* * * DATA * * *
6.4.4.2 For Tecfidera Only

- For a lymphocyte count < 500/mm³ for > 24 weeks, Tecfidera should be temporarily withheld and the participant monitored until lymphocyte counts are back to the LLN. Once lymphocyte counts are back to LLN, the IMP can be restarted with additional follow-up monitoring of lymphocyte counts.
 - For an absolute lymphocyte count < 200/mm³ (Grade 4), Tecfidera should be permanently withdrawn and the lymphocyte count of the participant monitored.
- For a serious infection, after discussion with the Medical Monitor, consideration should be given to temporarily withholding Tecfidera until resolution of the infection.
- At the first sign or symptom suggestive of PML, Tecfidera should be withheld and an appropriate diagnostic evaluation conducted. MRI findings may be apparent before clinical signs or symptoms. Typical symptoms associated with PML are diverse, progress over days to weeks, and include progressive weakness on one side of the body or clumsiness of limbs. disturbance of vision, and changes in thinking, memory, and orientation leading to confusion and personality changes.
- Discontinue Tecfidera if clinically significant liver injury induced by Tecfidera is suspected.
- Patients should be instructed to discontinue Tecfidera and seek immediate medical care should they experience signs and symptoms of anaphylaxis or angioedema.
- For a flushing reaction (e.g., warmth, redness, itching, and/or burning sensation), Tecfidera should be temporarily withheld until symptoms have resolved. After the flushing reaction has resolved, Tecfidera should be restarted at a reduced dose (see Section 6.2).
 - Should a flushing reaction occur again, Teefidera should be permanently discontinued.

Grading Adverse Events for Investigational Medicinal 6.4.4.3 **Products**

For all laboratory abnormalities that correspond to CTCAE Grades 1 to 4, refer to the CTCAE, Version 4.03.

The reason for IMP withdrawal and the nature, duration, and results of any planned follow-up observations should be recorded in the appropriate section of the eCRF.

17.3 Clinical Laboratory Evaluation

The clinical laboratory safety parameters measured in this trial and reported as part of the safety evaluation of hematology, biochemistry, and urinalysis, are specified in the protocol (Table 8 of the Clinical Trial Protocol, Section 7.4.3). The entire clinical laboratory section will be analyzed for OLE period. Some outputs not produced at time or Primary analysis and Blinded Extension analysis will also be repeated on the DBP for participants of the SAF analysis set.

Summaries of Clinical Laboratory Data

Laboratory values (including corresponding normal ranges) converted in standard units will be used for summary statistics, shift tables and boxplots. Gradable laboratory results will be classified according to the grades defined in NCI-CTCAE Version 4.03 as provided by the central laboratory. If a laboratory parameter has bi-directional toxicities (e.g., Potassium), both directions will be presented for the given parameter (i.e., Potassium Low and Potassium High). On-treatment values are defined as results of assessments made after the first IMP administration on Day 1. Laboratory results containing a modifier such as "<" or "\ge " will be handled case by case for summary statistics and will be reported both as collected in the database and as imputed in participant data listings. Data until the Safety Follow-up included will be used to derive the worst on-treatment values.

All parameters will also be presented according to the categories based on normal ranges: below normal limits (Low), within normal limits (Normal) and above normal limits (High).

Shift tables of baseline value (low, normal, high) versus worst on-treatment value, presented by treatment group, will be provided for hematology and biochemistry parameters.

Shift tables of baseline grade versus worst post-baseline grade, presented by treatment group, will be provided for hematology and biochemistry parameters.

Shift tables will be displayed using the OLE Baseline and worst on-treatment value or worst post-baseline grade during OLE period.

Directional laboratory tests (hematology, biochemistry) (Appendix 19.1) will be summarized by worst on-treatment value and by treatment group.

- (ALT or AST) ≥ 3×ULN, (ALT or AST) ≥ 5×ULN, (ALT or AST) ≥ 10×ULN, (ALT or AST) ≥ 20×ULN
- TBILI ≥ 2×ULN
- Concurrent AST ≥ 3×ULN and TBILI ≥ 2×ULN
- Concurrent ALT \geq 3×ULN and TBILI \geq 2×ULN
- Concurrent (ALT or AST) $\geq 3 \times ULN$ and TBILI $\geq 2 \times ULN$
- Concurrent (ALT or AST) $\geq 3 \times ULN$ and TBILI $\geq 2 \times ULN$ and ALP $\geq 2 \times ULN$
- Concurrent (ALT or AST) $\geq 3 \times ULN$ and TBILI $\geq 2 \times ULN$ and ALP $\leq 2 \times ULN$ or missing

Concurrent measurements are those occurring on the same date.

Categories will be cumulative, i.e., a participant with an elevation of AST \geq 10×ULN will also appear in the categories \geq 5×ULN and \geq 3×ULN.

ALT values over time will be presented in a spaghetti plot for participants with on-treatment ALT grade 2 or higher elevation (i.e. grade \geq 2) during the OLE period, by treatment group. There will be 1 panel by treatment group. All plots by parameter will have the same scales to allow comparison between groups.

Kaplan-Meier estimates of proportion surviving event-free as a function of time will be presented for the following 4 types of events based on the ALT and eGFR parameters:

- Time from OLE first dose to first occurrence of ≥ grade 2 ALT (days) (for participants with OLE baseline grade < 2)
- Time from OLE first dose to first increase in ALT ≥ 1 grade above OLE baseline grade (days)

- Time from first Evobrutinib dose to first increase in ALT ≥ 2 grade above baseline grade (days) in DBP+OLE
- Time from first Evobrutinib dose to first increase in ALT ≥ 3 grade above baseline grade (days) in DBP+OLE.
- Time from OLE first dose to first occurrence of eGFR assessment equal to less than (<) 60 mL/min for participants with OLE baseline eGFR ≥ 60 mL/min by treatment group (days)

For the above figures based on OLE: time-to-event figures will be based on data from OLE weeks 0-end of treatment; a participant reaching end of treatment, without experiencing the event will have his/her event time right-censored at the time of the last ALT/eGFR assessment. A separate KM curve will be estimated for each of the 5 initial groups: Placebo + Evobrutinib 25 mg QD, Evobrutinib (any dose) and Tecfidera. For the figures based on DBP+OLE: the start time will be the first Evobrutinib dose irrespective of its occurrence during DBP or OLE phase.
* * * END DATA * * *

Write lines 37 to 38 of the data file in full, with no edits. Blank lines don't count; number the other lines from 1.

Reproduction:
- Time from OLE first dose to first occurrence of eGFR assessment equal to less than (<) 60 mL/min for participants with OLE baseline eGFR ≥ 60 mL/min by treatment group (days)

For the above figures based on OLE: time-to-event figures will be based on data from OLE weeks 0-end of treatment; a participant reaching end of treatment, without experiencing the event will have his/her event time right-censored at the time of the last ALT/eGFR assessment. A separate KM curve will be estimated for each of the 5 initial groups: Placebo + Evobrutinib 25 mg QD, Evobrutinib (any dose) and Tecfidera. For the figures based on DBP+OLE: the start time will be the first Evobrutinib dose irrespective of its occurrence during DBP or OLE phase.